How crucial is the internet in times of disaster and crisis? Below are testaments that show just how relevant it is:
- When Mount Merapi in Indonesia erupted in November 30, 2010, it only took one tweet to gather 6,000 rice bowls for the survivors. All thanks to a small radio community called Jalin Merapi, who constantly sent out news on needed aid via Twitter.
- In 2011 when a tornado ravaged Jolin, Missouri, there was no way for Alycia Williamson-Smith to know whether her second cousin James Williamson was alright. With no one to turn to, Alycia started uploading pictures of James on Facebook in hopes of having someone identify whether James is still missing or not. Within a day, a comment on a Facebook page called Joplin Tornado Citizen Checks said that James has been found by local search and rescue and is currently volunteering with the team look for other missing residents of Joplin.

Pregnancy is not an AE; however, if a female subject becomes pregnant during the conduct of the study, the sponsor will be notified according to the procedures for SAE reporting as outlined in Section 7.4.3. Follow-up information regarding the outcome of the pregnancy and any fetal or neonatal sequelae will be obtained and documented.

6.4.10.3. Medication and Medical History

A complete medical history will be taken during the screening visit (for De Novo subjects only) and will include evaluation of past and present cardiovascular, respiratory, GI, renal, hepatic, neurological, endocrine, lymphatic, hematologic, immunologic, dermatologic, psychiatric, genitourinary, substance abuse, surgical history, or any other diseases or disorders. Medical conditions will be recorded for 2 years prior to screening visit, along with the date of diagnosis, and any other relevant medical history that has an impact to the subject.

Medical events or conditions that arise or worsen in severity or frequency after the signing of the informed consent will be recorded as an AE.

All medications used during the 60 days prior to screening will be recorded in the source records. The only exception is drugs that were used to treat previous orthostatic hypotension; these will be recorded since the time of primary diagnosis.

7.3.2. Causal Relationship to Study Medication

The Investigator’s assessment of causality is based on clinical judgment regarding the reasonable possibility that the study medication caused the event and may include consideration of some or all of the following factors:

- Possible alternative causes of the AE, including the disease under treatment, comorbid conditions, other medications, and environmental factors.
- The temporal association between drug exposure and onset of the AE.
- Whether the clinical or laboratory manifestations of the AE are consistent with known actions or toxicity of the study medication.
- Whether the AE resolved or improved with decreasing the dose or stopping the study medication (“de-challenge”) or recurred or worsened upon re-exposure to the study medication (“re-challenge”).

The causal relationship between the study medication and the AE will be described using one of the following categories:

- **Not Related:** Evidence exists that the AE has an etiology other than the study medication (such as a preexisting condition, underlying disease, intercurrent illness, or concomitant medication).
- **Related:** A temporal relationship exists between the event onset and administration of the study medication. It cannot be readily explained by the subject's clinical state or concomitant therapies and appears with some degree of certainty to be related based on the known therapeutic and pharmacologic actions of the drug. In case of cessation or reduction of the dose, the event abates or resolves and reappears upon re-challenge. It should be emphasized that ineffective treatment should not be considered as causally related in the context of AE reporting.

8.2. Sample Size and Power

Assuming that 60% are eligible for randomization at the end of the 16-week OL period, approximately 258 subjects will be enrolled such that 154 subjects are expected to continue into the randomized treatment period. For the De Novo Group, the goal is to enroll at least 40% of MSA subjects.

- A project of the Google Crisis Response under the division of Google.org, the Google Person Finder allows people to post and search for missing family members and friends affected by a disaster. Launched fairly recently in 2010, the Google Person Finder has been deployed in a number of disasters such as the January 2010 Haiti Earthquake, the April 2013 Boston Marathon bombings and the recent November 2013 Typhoon Haiyan that affected the Philippines.
While some people refer to news channels for updates or for a chance of seeing a missing relative on the TV screen, a considerable chunk of the population that are well-connected to the internet whether on their computer or mobile phone turn to the World Wide Web for information on the aftermath of the disaster, where they could possibly look for missing relatives or how they can provide aid. This puts the internet, regardless of what type the connection is, at the centre of the crisis trying to make sense of all the extraordinary events that unfolded and piecing a devastated place back together again.
Ultimately, whether it is an FTTH connection or a satellite internet, the role it assumes during the most trying times is critical just as it is vital for everyday living.